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Progressive strengthening exercises are used in rehabilitation to increase muscle strength, tone, size, and function.  Progressive strengthening is also referred to as “progressive resistance,” “exercise progression,” and the “overload principle.”  Injury, disease, and neurological disorders, such as stroke or traumatic brain injury, can weaken muscles.  Bed rest and inactivity can cause muscle wasting. Progressive strengthening exercises build up muscles by gradually increasing the amount of weight or resistance you use while exercising.

Your doctor can refer you to a physical or occupational therapist for progressive strengthening exercises. At your initial evaluation, your rehabilitation therapist will examine your arms and legs. Measurements will be taken to see how far you can move your joints and how strong your muscles are. Your rehabilitation therapist will assess your balance and posture while you are standing and sitting. You should state your concerns and goals. Your rehabilitation therapist will design a progressive strengthening program based on your initial functioning.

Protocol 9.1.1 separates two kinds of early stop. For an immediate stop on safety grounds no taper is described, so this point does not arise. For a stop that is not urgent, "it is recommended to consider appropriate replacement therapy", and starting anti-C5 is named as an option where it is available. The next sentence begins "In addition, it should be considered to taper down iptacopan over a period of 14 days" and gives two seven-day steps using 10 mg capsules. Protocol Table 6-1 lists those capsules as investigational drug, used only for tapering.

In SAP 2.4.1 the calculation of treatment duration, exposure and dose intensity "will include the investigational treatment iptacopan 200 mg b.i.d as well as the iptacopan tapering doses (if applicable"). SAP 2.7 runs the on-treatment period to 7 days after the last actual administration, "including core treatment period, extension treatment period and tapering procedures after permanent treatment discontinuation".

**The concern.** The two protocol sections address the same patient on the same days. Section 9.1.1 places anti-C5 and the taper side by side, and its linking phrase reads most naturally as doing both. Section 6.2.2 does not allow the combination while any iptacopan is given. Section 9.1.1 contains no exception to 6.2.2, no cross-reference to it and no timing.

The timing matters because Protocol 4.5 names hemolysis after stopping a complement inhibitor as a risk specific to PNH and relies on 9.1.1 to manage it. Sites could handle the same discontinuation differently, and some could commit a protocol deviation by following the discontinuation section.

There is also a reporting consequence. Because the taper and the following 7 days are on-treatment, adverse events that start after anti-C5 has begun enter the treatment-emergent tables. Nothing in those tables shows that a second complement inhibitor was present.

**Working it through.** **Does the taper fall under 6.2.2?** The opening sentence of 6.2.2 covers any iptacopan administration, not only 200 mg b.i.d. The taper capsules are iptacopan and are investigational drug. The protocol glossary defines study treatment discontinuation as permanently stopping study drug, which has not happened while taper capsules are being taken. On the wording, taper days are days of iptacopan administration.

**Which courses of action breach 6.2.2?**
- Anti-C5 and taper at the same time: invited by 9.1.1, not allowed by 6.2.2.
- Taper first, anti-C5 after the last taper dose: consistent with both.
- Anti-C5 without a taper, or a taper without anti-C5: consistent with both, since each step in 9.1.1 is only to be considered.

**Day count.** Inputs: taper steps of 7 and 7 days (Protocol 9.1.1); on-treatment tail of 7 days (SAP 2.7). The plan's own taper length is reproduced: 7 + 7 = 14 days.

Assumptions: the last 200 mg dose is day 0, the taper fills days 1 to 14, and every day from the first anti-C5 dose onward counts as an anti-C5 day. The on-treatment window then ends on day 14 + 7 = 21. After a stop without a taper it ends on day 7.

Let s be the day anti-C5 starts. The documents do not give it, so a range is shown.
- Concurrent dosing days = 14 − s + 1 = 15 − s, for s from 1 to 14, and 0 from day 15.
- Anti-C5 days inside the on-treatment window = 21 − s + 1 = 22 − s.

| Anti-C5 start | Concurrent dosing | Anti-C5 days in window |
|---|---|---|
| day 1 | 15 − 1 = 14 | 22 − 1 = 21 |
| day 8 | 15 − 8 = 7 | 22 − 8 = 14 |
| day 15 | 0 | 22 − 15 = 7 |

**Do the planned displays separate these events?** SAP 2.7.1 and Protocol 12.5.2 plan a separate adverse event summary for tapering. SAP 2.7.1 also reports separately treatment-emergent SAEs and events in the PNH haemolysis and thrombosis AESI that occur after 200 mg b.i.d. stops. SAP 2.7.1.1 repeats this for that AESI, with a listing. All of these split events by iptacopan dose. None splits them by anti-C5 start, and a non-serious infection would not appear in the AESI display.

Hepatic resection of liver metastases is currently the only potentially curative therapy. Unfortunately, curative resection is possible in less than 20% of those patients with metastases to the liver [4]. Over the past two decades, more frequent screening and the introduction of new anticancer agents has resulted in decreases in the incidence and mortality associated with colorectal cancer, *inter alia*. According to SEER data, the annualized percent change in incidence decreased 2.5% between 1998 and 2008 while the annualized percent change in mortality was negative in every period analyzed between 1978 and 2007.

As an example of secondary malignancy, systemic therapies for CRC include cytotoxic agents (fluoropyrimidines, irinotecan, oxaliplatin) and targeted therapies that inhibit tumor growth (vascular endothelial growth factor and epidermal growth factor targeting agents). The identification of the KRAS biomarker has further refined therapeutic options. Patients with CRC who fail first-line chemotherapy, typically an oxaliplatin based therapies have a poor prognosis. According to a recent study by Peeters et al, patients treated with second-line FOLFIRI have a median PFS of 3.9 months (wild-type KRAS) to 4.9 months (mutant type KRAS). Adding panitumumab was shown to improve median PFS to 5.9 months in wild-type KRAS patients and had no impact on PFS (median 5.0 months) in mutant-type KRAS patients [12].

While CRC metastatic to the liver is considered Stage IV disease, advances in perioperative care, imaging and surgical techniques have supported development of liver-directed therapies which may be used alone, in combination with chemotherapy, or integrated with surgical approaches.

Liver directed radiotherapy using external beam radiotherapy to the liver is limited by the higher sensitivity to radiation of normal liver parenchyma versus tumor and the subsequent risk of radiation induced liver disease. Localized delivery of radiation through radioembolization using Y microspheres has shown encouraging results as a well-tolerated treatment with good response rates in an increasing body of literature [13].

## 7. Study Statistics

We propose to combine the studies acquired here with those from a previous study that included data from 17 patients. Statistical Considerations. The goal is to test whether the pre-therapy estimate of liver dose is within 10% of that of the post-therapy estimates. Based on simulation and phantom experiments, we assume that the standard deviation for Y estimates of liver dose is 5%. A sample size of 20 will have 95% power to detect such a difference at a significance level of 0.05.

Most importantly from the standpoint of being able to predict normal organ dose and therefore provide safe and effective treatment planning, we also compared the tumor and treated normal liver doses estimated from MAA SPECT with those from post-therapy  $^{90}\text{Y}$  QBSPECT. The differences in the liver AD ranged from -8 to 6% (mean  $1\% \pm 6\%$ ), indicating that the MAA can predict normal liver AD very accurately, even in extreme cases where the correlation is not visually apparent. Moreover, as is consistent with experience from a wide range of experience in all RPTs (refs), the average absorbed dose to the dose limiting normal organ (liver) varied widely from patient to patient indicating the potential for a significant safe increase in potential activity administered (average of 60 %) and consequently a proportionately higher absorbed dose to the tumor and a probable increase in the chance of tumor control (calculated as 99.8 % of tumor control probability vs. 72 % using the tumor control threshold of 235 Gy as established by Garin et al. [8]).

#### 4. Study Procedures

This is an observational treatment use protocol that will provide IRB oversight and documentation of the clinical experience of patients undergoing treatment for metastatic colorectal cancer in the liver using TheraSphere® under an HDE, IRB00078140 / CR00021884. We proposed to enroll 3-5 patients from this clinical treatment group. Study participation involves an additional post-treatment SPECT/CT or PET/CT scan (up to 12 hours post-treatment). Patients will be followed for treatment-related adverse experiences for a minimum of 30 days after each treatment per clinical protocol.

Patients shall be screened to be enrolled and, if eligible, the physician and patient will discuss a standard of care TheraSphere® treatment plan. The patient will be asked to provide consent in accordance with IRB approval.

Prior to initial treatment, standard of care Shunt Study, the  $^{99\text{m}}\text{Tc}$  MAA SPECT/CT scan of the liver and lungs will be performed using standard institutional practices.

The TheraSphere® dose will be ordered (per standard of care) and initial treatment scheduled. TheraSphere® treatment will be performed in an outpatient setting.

Your progressive strengthening program will consist of lifting a specified amount of weight a certain amount of times. When your muscles have strengthened enough that the exercises become easy, the amount of weight or resistance will be increased. The process will continue until you have reached your goal.

This information is intended for educational and informational purposes only. It should not be used in place of an individual consultation or examination or replace the advice of your health care professional and should not be relied upon to determine diagnosis or course of treatment.

The iHealthSpot patient education library was written collaboratively by the iHealthSpot editorial team which includes Senior Medical Authors Dr. Mary Car-Blanchard, OTD/OTR/L and Valerie K. Clark, and the following editorial advisors: Steve Meadows, MD, Ernie F. Soto, DDS, Ronald J. Glatzer, MD, Jonathan Rosenberg, MD, Christopher M. Nolte, MD, David Applebaum, MD, Jonathan M. Tarrash, MD, and Paula Soto, RN/BSN. This content complies with the HONcode standard for trustworthy health information. The library commenced development on September 1, 2005 with the latest update/addition on February 16, 2022. For information on iHealthSpot’s other services including medical website design, visit